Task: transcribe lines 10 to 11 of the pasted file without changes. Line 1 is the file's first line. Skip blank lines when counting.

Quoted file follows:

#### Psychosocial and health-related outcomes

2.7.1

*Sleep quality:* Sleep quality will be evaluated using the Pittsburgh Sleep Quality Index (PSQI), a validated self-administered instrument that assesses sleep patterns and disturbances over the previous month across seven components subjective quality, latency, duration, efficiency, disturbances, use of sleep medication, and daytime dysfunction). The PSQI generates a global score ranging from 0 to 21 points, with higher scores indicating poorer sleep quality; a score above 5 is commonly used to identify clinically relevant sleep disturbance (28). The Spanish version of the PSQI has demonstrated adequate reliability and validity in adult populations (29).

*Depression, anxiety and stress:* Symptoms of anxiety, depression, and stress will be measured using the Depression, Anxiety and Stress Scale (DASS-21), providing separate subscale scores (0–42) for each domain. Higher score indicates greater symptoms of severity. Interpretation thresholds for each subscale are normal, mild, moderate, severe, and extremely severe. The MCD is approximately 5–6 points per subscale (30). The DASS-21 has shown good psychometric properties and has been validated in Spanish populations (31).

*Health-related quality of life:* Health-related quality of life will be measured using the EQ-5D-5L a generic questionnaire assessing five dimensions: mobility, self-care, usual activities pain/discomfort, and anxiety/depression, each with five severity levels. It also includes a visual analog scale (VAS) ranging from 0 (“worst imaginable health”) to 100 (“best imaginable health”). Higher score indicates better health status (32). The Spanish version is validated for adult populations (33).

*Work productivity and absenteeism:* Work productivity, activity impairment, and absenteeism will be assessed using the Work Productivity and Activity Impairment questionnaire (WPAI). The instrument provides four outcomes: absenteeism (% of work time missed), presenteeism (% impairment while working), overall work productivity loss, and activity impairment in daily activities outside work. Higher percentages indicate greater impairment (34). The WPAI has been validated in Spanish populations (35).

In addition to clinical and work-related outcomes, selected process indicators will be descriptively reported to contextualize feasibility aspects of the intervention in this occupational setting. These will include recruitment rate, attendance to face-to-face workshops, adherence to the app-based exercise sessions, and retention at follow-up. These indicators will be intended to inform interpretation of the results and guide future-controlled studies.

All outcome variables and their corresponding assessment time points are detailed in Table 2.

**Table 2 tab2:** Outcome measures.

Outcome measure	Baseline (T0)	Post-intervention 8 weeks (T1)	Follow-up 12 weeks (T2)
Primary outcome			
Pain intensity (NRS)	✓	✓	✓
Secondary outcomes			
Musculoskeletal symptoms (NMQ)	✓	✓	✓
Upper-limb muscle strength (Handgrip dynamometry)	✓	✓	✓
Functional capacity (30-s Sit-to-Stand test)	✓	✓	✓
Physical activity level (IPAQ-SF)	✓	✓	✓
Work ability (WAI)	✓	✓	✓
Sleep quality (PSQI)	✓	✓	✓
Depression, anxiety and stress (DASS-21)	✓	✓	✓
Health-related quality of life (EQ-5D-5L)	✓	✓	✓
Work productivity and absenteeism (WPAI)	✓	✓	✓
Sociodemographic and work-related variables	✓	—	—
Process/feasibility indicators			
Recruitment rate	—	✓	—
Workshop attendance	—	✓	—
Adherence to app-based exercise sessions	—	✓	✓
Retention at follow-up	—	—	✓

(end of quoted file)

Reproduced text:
Outcome measure	Baseline (T0)	Post-intervention 8 weeks (T1)	Follow-up 12 weeks (T2)
Primary outcome			